(ECNS) -- A Qinqiang Opera video with over eight million views and a deluge of bullet comments has demonstrated the profound appeal of traditional Chinese opera among the younger generation.
Hailed as China's oldest rock’n’roll due to its intensive beats, dynamic rhythms and high-pitched singing style, Qinqiang Opera has its roots in the Qin Dynasty (221-206 BC).
As the most popular form of traditional opera in northwestern China, particularly in Shaanxi province, it was added to the country's intangible cultural heritage list in 2006 and continues to thrive in the vast region of Northwest China.
For people of Northwest China's Shaanxi Province, Qinqiang Opera goes beyond mere artistic expression. It isthe manifestation of their spirit.
Among the older generation of locals, being able to hum a few lines of QinqiangOpera offhand isa social trump card.
Traditional plays, such as “A Beauty Changes Horse,”“Destiny in a Cabinet,”and “Two Embroidered Dresses” are often performed during temple fairs, drawing crowds that linger for a long time.
Lu Xun, a renowned writer and revolutionary thinker of the early 20th century, wrote the dedication “Strike up the Tunes Alone,” after watching a performance. The dedication was later made into an inscription and still hangs in the lobby of Yisu Grand Theater in Xi'an, the provincial capital of Shaanxi Province.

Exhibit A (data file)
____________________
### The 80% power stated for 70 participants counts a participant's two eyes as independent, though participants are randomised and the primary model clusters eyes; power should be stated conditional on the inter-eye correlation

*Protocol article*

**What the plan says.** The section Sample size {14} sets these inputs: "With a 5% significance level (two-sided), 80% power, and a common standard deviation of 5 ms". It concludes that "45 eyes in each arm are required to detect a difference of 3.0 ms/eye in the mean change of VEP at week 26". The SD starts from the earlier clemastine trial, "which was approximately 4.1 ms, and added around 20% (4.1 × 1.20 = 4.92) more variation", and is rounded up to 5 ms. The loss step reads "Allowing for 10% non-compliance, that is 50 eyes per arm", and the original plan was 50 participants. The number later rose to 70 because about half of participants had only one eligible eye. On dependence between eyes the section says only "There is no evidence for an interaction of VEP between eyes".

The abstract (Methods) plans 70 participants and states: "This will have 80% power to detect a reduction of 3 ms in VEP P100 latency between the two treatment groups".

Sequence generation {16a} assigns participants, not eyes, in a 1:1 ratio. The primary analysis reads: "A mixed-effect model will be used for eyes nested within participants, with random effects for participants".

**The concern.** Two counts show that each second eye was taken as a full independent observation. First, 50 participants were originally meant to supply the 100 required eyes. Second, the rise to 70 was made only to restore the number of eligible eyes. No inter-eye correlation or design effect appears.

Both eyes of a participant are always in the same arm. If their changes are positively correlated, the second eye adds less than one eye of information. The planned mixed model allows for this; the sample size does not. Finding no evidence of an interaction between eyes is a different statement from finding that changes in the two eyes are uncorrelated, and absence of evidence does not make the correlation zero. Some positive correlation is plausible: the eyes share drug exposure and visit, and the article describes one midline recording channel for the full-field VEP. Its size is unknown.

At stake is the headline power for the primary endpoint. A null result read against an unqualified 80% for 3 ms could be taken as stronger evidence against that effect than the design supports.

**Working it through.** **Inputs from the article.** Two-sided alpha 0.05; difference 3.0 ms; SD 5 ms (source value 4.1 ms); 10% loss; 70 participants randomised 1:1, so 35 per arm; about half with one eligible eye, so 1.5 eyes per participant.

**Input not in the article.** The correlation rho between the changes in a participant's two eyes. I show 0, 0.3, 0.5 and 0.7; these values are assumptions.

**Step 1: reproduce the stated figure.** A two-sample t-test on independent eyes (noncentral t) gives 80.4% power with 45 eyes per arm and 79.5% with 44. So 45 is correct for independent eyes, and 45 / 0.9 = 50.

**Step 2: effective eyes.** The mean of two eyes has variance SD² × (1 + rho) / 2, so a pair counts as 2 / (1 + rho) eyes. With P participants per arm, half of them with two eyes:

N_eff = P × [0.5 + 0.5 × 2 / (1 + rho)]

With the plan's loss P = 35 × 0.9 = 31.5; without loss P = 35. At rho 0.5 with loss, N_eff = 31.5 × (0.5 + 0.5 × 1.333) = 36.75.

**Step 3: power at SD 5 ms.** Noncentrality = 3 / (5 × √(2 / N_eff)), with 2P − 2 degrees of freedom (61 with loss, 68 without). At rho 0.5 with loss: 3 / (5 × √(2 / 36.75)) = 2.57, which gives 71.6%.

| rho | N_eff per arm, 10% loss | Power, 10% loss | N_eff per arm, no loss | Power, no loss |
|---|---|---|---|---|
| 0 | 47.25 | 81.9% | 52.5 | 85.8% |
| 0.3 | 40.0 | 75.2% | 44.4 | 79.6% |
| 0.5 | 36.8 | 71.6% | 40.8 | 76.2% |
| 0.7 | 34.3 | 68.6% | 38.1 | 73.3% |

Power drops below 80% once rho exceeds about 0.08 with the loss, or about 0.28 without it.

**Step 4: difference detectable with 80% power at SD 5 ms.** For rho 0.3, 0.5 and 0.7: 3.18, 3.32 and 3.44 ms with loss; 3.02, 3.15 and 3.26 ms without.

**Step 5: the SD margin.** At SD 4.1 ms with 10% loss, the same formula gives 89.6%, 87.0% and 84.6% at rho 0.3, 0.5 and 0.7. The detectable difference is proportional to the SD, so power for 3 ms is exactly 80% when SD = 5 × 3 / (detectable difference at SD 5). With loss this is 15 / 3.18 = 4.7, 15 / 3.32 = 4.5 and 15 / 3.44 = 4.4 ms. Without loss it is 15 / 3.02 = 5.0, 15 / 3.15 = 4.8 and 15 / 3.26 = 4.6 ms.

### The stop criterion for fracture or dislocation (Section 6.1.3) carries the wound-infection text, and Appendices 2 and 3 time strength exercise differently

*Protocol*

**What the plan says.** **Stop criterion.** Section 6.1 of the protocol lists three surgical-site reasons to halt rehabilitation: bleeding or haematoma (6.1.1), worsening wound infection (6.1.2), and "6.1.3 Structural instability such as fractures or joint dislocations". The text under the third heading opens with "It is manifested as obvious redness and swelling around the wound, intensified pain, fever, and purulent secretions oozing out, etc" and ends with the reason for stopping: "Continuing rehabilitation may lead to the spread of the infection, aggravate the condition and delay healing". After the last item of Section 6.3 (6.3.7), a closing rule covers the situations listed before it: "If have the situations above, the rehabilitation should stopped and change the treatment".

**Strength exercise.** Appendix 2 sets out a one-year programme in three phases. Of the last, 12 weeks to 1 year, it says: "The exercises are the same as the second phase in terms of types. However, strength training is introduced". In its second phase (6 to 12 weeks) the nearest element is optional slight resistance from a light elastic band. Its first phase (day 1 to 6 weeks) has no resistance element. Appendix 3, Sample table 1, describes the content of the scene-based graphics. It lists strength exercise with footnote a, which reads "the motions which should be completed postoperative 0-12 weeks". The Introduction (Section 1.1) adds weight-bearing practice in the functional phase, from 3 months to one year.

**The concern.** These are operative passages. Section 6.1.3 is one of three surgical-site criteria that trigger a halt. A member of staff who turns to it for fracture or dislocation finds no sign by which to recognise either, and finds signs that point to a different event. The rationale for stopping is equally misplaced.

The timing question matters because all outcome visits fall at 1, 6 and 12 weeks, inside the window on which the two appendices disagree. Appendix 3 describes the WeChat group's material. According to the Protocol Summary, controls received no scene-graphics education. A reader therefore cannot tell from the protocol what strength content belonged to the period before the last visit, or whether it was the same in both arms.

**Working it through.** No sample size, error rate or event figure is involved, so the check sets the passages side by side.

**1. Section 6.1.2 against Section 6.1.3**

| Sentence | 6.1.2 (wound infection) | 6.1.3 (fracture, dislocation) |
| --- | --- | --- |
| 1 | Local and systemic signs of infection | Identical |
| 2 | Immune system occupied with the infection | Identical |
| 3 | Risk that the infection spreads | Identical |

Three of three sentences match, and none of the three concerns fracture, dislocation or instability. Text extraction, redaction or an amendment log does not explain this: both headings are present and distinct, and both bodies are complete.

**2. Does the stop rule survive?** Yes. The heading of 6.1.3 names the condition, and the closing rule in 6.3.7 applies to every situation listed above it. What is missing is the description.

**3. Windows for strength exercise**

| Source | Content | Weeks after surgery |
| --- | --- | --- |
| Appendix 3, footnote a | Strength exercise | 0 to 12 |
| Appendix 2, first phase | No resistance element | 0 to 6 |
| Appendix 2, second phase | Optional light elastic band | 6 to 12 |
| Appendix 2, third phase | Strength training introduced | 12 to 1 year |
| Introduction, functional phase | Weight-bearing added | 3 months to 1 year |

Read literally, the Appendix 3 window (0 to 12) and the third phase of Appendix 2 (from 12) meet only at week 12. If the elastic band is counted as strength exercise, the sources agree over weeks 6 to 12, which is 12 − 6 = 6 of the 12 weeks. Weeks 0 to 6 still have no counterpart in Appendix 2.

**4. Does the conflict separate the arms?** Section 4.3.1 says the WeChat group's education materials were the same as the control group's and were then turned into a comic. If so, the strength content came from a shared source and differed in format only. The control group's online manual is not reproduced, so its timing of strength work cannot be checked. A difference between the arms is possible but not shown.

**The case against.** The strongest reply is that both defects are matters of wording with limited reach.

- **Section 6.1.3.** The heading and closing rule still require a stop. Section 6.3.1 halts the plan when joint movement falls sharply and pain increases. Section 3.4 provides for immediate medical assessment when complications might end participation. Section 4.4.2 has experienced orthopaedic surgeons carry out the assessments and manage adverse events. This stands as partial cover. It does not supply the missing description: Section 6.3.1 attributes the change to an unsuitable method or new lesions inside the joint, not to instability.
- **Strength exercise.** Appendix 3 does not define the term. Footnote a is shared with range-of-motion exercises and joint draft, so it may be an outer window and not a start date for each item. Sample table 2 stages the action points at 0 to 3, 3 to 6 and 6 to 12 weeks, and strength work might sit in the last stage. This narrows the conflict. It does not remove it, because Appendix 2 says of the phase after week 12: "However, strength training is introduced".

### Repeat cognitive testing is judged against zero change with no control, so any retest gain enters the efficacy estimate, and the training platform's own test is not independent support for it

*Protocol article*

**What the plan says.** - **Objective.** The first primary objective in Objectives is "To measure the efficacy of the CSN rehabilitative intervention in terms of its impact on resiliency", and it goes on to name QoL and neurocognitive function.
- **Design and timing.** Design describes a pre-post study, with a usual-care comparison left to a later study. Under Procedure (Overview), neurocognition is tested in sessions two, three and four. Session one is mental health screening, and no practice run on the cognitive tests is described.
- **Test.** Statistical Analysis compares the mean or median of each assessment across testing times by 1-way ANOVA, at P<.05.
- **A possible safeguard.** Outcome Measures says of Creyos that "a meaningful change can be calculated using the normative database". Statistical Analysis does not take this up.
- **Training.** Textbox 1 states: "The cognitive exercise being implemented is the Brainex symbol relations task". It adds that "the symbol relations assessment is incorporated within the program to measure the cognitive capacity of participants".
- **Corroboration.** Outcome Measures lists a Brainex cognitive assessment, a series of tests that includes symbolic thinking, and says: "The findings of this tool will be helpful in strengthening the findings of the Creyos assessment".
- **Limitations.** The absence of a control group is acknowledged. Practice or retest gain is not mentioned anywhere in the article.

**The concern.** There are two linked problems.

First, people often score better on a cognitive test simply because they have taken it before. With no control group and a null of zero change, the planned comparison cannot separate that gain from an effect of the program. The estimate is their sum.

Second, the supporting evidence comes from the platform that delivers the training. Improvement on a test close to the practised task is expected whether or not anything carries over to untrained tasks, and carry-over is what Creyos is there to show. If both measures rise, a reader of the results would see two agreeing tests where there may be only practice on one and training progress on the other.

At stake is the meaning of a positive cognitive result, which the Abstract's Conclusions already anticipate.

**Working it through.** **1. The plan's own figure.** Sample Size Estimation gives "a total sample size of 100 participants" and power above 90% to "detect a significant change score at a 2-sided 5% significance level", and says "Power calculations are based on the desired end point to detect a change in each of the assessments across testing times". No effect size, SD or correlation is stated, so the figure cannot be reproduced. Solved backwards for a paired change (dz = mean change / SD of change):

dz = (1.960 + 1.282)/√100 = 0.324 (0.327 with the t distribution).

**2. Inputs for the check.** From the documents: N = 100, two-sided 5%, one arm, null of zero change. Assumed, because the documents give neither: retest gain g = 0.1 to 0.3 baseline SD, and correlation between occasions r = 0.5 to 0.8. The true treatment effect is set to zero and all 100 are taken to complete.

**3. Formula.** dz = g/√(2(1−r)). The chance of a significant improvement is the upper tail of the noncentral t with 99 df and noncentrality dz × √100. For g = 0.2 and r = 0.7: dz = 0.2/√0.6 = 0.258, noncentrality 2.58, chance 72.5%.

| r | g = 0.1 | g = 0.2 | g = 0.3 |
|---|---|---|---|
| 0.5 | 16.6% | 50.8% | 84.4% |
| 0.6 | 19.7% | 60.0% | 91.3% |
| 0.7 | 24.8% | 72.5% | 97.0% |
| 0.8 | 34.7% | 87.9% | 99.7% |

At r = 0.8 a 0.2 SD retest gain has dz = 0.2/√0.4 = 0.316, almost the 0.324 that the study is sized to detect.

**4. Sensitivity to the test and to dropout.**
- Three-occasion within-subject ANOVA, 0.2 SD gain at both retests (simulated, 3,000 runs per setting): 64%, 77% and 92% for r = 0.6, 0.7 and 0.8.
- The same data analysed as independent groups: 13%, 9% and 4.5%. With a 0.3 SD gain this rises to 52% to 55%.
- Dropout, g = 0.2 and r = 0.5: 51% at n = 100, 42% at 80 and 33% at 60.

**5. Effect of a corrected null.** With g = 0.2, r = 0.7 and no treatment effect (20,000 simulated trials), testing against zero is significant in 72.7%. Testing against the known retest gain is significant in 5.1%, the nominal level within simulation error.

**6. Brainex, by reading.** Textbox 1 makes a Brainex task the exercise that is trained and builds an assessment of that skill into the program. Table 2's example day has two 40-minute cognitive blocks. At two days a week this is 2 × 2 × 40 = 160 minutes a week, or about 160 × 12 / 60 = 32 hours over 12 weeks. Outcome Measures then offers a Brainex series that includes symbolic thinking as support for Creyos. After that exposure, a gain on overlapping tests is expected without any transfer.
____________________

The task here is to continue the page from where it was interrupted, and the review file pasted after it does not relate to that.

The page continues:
As the oldest opera group still performing in China, the Yisu Art Troupe holds the distinction of being the Country’s first to integrate opera education and performance.
Founded in 1912, the troupe’s mission revolves around making a difference for the country by educating poor people who couldn't afford an education and conveying messages of resistance and courage in the face of adversity, which has struck a chord among generations of Chinese people.
Today, on the east side of the landmark Bell Tower in Xi'an the Yisu Art Troupe remains popular among its fans.
"We must rejuvenate this traditional art form in response to market demand," said Ji Fuji, the former president of Yisu.
"Young people crave novelty. Anything unseen is considered 'new.' Therefore, it is essential to showcase the unique charm of Qinqiang's delicate balance between literature and martial arts to captivate the younger generation," Ji said.
In recent years, different from traditional word-of-mouth promotion, Qinqiang Opera has actively embraced digital technology, pop music, animation and other art forms.
The libretto “Three Drops of Blood,” one of the best-known Qinqiang Opera pieces that shot Yisu Art Troupe to fame a century ago, was adapted into a 3D movie.
Leveraging cutting-edge cinematic techniques, Qinxiaoya, a virtual figure portraying a young female role in Qinqiang Opera, has breathed new life into the time-honored art form.
During the first China-Central Asia Summit held in May this year, the performance given by the Yisu Art Troupe celebrated the theme of the ancient Silk Road, depicting Chinese musicians performing with those from the Western Regions in the Tang Dynasty (618- 907).
"New blood is what we desperately needed in the past. Now I’m more confident about its continuation," Ji said.